People in the Early Stage of Alzheimer’s
In the early stages of the disorder you can often share in whatever fun activities the person enjoyed before developing Alzheimer’s. Some activities may need to be adjusted, however, to accommodate your loved one’s diminishing mental capacity. For example, you may need to play a simple card game instead of bridge; checkers instead of chess. Another example would be to provide jigsaw puzzles with fewer and larger pieces. (Such puzzles are available from puzzlestoremember.org.)
People with Mid-Stage Alzheimer’s
In the middle stages, people with Alzheimer’s may have more or less the mental and social skills of a young child. While it’s fine to do the old standbys – things like looking at old pictures or watching movies together, those are somewhat passive. With a little thought you can find more active ways to spend time together, such as giving the person ‘props’ the two of you play with together. The key words here are ‘play’ and ‘together.’
People in the Latest Stages of the Disease
Ms. Snow, in partnership with Senior Helpers, an in-home care company, developed ’Senior Gems’, a system that classifies dementia patients into 6 categories, each named after a gem. The ’Gems’ table shows the basic characteristics of people at each level and provides tips for interacting with them. Pearls are at the latest stage of the disease.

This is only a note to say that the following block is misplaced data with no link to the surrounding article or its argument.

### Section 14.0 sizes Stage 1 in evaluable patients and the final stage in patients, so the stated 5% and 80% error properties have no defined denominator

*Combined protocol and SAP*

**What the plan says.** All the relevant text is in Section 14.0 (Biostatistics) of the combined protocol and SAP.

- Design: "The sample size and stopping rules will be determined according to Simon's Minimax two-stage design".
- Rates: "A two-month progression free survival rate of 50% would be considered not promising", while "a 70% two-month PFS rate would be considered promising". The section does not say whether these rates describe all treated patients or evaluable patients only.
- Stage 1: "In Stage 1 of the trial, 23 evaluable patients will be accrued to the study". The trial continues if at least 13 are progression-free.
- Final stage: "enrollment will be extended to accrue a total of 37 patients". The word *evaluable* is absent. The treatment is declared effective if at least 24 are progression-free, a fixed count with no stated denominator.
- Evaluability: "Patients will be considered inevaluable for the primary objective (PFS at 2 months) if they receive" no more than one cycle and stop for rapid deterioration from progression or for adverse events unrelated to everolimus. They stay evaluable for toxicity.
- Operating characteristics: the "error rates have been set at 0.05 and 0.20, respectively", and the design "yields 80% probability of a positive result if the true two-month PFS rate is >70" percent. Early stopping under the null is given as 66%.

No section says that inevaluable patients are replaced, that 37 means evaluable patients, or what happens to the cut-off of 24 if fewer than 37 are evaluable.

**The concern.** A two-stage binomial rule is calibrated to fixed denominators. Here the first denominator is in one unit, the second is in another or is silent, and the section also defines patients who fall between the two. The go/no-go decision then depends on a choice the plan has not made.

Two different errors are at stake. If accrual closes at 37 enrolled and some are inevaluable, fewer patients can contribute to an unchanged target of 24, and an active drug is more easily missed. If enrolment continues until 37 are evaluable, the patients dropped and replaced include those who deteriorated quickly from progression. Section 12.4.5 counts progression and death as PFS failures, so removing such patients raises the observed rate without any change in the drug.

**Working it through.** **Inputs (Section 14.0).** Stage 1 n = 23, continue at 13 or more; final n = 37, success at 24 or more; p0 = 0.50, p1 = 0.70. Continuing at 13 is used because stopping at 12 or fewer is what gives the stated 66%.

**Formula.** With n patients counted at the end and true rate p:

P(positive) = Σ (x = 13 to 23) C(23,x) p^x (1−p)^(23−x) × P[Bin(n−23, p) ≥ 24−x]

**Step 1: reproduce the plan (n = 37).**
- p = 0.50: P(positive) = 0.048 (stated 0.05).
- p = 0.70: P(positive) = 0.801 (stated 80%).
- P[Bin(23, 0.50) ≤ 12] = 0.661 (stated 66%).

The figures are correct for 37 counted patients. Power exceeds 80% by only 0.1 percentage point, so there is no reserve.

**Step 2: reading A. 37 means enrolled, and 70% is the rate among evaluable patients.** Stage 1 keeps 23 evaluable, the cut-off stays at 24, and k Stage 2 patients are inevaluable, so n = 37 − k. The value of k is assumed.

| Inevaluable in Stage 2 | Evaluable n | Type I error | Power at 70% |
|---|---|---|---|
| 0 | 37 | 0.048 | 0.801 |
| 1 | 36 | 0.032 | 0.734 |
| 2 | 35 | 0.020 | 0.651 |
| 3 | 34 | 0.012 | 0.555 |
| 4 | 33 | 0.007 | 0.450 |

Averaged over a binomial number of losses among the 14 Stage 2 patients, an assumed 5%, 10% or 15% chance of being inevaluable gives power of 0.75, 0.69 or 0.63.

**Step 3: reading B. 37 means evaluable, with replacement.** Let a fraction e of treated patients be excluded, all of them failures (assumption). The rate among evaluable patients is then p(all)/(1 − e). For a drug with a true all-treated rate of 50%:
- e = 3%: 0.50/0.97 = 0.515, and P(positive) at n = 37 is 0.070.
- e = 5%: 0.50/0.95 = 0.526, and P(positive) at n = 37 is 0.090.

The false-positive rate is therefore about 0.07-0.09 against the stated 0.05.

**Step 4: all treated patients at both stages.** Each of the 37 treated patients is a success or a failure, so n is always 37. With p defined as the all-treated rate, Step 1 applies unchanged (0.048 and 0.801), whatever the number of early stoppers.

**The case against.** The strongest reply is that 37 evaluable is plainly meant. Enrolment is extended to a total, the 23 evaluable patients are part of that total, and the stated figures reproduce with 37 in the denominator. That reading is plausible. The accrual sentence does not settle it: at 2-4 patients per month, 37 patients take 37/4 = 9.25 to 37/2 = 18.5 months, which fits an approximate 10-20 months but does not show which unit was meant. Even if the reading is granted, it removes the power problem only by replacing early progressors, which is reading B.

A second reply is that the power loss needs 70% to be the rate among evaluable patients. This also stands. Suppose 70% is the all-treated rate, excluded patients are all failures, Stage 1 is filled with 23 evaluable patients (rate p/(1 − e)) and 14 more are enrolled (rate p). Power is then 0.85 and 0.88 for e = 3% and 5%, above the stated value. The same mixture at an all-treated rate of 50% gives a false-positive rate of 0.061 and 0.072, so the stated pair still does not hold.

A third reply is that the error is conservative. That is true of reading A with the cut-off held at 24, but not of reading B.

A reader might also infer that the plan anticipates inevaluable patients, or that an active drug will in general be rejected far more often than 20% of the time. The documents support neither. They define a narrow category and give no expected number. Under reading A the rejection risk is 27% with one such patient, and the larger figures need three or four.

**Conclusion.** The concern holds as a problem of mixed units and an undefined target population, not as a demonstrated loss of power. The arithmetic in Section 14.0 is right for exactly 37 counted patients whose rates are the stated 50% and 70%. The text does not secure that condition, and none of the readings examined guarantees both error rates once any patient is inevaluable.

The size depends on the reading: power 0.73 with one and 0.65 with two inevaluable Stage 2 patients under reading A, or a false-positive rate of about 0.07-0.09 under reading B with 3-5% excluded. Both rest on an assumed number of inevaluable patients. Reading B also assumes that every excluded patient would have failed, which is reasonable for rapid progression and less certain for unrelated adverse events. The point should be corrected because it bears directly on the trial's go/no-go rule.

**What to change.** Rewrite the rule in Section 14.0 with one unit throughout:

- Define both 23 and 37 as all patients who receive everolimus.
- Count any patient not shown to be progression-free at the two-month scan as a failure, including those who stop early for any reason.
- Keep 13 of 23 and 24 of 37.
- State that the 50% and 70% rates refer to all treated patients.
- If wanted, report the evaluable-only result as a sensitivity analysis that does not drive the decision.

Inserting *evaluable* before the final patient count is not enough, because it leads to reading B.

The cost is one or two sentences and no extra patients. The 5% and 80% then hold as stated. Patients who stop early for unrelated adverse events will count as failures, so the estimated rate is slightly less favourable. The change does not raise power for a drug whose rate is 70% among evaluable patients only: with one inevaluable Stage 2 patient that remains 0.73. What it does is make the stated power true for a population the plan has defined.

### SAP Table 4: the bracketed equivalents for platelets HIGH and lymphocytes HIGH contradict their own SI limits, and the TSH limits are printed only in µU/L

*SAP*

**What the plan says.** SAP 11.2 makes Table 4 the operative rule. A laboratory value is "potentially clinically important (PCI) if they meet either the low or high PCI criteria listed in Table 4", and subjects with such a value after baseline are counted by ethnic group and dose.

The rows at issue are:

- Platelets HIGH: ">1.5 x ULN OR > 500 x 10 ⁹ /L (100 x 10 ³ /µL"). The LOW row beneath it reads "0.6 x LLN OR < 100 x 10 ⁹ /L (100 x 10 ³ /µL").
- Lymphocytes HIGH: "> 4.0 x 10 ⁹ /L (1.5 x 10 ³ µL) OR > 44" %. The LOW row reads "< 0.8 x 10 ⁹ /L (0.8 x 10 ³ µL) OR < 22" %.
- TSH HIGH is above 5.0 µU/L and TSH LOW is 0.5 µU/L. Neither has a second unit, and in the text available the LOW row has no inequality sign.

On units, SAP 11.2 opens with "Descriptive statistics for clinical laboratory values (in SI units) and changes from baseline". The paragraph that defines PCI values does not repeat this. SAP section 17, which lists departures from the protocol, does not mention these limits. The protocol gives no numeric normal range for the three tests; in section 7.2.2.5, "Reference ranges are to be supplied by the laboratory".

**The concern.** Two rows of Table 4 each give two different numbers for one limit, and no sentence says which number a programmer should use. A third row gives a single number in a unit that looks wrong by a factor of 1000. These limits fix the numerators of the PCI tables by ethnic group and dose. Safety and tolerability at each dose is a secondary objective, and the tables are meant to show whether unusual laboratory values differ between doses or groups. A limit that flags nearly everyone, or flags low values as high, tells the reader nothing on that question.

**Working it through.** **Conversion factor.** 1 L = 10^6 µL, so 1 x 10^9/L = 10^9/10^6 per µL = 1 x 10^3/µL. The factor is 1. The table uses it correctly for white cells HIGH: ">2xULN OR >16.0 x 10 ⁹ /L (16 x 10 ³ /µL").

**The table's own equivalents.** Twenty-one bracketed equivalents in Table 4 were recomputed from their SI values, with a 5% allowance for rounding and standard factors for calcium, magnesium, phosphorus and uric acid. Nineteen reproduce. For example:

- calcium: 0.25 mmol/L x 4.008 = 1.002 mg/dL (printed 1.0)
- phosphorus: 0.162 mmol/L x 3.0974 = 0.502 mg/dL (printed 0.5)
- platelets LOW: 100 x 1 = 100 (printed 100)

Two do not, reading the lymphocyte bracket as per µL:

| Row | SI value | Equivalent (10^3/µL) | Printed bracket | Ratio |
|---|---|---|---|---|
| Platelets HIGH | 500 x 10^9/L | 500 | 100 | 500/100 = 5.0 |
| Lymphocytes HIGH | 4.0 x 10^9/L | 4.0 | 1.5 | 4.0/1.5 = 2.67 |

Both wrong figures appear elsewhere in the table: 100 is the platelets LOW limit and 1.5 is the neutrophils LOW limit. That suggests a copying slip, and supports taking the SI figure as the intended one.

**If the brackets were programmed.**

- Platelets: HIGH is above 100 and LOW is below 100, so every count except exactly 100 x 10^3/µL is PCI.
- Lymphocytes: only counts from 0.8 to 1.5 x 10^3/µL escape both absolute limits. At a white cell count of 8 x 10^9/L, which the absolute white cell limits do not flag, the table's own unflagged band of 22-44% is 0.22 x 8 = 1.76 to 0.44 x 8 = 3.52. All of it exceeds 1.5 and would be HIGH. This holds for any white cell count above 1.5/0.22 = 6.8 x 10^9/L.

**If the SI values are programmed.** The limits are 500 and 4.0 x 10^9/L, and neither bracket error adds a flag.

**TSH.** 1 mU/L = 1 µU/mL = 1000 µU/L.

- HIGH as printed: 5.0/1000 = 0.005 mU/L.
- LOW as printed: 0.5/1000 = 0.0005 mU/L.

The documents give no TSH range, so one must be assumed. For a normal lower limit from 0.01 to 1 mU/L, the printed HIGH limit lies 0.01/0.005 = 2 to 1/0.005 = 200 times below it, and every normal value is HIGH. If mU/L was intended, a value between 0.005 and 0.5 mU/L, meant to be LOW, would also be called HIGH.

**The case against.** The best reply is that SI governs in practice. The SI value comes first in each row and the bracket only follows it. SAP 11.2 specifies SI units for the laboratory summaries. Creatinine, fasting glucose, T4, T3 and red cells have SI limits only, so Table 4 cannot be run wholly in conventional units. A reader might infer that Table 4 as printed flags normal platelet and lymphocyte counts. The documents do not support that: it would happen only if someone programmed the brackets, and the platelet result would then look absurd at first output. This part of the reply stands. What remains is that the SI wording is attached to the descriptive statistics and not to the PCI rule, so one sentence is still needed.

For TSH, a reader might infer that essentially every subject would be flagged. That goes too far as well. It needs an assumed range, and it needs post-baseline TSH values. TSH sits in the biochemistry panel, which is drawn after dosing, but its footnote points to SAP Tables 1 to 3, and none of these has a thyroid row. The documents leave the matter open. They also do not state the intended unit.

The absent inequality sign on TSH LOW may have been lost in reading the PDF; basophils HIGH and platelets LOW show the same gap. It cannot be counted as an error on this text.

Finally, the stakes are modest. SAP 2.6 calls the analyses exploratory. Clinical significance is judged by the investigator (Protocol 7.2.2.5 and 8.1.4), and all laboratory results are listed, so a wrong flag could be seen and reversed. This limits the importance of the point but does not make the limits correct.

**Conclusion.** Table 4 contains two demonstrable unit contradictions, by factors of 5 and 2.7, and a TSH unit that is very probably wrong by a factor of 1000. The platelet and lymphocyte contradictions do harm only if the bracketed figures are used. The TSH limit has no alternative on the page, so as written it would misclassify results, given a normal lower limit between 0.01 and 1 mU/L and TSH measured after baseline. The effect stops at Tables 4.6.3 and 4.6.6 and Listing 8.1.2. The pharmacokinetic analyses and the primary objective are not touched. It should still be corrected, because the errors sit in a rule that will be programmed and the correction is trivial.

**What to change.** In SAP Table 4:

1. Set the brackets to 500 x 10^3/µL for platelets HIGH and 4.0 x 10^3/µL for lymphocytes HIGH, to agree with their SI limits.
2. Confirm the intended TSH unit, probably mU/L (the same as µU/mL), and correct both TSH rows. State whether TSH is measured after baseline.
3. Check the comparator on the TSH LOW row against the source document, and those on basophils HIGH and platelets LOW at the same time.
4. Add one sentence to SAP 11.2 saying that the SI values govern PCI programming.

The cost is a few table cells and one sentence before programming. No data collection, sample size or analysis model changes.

According to the Gems table, Pearls: “like pleasant sounds and familiar voices. They also like to feel warm and comfortable. For people in this category it’s beneficial to read or talk to them about good memories. They might not understand your words, but your voice will be soothing. You might also bring a new extra soft blanket or sweater for them to wrap up in or brush their hair and apply lotion to their skin.”
Yes, people with Alzheimer’s can, and indeed do, still have the capacity to enjoy life.
ABOUT THE AUTHOR: Marie Marley is co-author of Finding Joy in Alzheimer’s: New Hope for Caregivers and author of the award-winning book, Come Back Early Today: A Memoir of Love, Alzheimer’s and Joy. She also hosts her own blog and publishes a twice-monthly newsletter dealing for people caring for a loved one with Alzheimer’s. The newsletter and blog can be accessed through her website (ComeBackEarlyToday.com), which contains a wealth of helpful information for Alzheimer’s caregivers. Marie is the author of hundreds of articles on Alzheimer’s caregiving and is a regular contributor to the Huffington Post and the Alzheimer’s Reading Room.
More Stories from Our Caregiving Community
BY GREG O'BRIEN In the spring on Brookdale Place, in Rye, New York, the Forget-Me-Nots bloomed like a botanical garden, a sea of soothing pastels that kindled the memory. The Greeks called the flower Myosotis, translated “mouse’s ear,” an allusion to the shape of its...read more
BY BETSY BILLARD She was at the top of her game not so very long ago. Countless accomplishments. Two successful runs in the New York City Marathon. Strong enough to ride a bike more than 200 miles from Boston to New York City. She was so professionally successful...read more
BY BETH CHILCOTT I was a full-time caregiver for my husband, Jeff, for several years as he navigated the passageways of Alzheimer’s. The last year was especially hard as his dementia worsened by the month. Jeff stayed at home and went with me everywhere until it...read more